Page last updated at 11:30 GMT, Thursday, 29 January 2009

Q&A: Scottish budget rejection

The Scottish Government's budget for the coming year has been rejected by parliament, despite ministers making last-minute concessions.

The SNP's plans fell on the casting vote of the presiding officer after being tied at 64 votes to 64.

What exactly have MSPs rejected?

The Scottish Government's Budget Scotland (No2) Bill, introduced to parliament in January, set out 33bn of spending for the financial year covering 2009-10.

It included several amendments to the spending plans originally set out in November 2007, which also took in changes announced by the UK Government in its pre-budget report.

This included 230m brought forward to speed up a range of transport, health and education projects.

How did MSPs vote?

The 47 Scottish National Party MSPs voted for the budget, as did the 16 Tories, who were offered 60m for their town centre regeneration plan.

Labour's 46 MSPs voted against, joined by the 16 Lib Dems and the two Green MSPs.

Independent MSP Margo Macdonald backed the budget, bringing the vote to a 64-64 tie.

Holyrood Presiding Officer Alex Fergusson used his casting vote to reject the spending plans, under the established convention for someone in his position to vote for the "status quo" in the event of a deadlock.

Why did it happen?

The SNP is in minority government, and needs the support of rival parties to pass any legislation.

Labour demanded more cash for apprenticeships, but said the deal they were offered fell short, while the Lib Dems' call for a 2p income tax cut was rejected at an earlier stage.

The government was banking on the support of the two Green MSPs, who wanted a 10-year, 100m-a-year free home insulation package.

Finance Secretary John Swinney offered a 22m pilot scheme, which he offered to raise by several million just minutes before the vote at 1700 GMT, but the Greens were furious at the last-minute approach to talks.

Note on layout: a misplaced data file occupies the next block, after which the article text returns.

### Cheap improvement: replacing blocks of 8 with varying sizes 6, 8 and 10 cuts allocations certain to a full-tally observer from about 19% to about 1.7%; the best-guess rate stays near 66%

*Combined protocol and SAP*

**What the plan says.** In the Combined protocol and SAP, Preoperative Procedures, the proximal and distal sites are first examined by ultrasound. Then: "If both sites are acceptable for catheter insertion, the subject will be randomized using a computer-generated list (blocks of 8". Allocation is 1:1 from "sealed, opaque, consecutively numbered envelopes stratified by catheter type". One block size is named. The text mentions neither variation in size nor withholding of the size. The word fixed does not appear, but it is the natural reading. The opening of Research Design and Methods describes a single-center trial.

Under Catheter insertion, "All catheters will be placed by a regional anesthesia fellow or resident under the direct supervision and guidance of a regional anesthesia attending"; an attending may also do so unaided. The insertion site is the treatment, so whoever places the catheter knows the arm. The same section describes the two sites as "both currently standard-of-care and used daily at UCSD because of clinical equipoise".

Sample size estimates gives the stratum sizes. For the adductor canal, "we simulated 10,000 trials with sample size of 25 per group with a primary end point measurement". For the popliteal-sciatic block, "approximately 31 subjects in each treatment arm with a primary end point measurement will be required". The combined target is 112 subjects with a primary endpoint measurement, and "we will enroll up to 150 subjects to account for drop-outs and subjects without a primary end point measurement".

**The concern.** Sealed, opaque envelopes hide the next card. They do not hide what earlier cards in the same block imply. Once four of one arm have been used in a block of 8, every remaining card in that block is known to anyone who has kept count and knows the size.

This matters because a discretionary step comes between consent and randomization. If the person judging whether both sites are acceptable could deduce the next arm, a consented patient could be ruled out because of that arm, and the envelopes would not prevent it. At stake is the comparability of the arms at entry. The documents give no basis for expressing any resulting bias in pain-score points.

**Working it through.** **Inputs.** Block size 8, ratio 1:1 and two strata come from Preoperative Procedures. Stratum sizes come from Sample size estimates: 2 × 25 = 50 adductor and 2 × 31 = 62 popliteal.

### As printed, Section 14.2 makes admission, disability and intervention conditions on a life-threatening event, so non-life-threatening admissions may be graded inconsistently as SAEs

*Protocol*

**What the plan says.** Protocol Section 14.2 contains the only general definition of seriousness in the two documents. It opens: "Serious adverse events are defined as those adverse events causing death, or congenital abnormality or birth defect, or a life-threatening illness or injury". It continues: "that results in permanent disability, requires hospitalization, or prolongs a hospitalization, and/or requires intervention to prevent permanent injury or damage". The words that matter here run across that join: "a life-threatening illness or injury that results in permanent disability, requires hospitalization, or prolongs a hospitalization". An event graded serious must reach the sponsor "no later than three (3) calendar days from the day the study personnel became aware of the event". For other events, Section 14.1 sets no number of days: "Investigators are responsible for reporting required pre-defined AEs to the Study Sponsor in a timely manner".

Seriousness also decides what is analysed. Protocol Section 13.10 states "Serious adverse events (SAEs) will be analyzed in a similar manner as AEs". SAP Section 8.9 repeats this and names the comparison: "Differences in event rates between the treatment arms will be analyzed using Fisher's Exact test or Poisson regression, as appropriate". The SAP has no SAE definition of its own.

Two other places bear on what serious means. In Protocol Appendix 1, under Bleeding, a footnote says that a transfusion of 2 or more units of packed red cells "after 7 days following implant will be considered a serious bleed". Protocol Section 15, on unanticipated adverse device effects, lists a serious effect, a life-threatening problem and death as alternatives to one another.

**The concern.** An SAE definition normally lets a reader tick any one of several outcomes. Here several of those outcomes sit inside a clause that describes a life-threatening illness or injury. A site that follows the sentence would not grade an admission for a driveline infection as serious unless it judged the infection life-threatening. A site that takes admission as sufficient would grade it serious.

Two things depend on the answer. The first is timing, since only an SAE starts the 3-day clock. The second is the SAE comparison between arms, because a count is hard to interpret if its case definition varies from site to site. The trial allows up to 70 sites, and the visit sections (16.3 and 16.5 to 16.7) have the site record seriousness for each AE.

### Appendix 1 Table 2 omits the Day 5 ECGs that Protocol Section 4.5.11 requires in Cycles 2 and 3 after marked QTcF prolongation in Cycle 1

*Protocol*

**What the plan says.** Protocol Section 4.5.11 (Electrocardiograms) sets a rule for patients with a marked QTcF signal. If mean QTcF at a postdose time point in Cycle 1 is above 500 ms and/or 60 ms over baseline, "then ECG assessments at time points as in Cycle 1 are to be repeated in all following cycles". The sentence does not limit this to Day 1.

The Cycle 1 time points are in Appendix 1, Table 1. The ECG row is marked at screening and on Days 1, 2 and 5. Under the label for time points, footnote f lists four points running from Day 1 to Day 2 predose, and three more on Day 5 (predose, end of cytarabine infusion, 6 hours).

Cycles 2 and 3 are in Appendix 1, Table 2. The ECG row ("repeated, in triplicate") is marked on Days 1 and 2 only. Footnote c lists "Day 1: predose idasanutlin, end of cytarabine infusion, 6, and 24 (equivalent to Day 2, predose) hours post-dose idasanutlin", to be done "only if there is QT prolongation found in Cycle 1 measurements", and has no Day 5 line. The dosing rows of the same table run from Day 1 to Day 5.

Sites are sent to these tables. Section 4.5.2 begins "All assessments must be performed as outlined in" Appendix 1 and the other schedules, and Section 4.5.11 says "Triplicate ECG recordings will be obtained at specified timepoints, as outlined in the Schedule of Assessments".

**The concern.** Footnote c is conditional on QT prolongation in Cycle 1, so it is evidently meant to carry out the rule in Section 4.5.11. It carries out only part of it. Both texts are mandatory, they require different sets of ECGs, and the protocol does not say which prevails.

Despite opposition, ministers said the spending plans would support thousands of jobs and get the economy moving amid uncertain times.

What happens now?

If a Budget Bill falls, a new one can be introduced at any time.

The current plan involves fast-tracking the plans through parliament between now and February 11, with the agreement of the main Holyrood parties.

That means talks with opposition parties on new concessions have begun all over again.

And if the budget falls second time around?

In practical terms, the bill needs to be passed about six weeks before the start of the new financial year, in April.

If this does not happen, emergency measures allow ministers to spend the latest version of the current year's budget.

The SNP says this is a complete non-starter, because these arrangements would cut Scottish spending by 1.8bn.

What would happen to the SNP administration?

Scottish First Minister Alex Salmond has placed his party on an election footing - if they cannot get the budget through, they probably cannot remain in office.

However, that would only happen if all parliamentary avenues are exhausted.

The other parties would have a chance to form another administration under the 28-day time limit to elect a new first minister - but the people of Scotland may prefer the opportunity to elect their own parliament.

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